We state that Wikipedia should not be viewed as being inappropriate for its use in medical education. Given Wikipedia’s central role in medical education as reported in our survey, its integration could yield new opportunities in undergraduate education. High-quality medical education and sustainability necessitates the need to know how to search and retrieve unbiased, comprehensive, and reliable information. Students should therefore be advised in reflected information search and encouraged to contribute to the “perpetual beta” improving Wikipedia’s reliability. Therefore, we ask for inclusion in medical curricula, since guiding students’ use and evaluation of information resources is an important role of higher education. It is of utmost importance to establish information literacy, evidence-based practices, and lifelong learning habits among future physicians early on, hereby contributing to medical education of the highest quality.

Accordingly, this is an appeal to see Wikipedia as what it is: an educational opportunity. This is an appeal to academic educators for supplementing Wikipedia entries with credible information from the scientific literature. They also should teach their protégés to obtain and critically evaluate information as well as to supplement or correct entries. Finally, this is an appeal to medical students to develop professional responsibility while working with this dynamic resource. Criticism should be maintained and caution exercised since every user relies on the accuracy, conscientiousness, and objectivity of the contributor.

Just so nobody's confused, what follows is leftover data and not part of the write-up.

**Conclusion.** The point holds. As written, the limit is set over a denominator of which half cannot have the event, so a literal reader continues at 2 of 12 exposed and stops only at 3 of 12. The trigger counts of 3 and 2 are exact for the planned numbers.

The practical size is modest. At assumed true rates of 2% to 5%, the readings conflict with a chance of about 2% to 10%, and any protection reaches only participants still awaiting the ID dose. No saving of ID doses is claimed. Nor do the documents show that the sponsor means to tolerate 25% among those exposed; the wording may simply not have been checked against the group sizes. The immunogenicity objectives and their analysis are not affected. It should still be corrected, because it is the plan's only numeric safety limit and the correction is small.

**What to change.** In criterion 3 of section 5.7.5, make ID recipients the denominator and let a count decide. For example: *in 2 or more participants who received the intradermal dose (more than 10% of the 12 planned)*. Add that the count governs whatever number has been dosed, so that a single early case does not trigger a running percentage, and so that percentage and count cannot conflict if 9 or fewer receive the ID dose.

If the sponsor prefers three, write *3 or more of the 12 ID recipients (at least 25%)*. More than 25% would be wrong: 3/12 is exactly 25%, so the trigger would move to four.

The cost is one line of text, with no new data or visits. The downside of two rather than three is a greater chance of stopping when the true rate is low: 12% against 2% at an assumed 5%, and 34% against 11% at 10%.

The authors thank the participating medical universities and their students:

• Medical University of Graz, Austria (The study protocol was approved by the local ethics committee (EK-No. 24–002 ex 11/12).)

• Medical Faculty of the Norwegian University of Science and Technology, Trondheim, Norway

• Paracelsus Medical University Salzburg, Austria

• University Medical Centre Hamburg-Eppendorf, Germany

• Charité Medical University Berlin, Germany.

Authors’ Affiliations

Dermatologikum Hamburg, Hamburg, Germany
Department of Ophthalmology, University Medical Centre Hamburg-Eppendorf, Hamburg, Germany
Medical University of Graz, Graz, Austria
Department of Orthopaedics, Medical University of Graz, Graz, Austria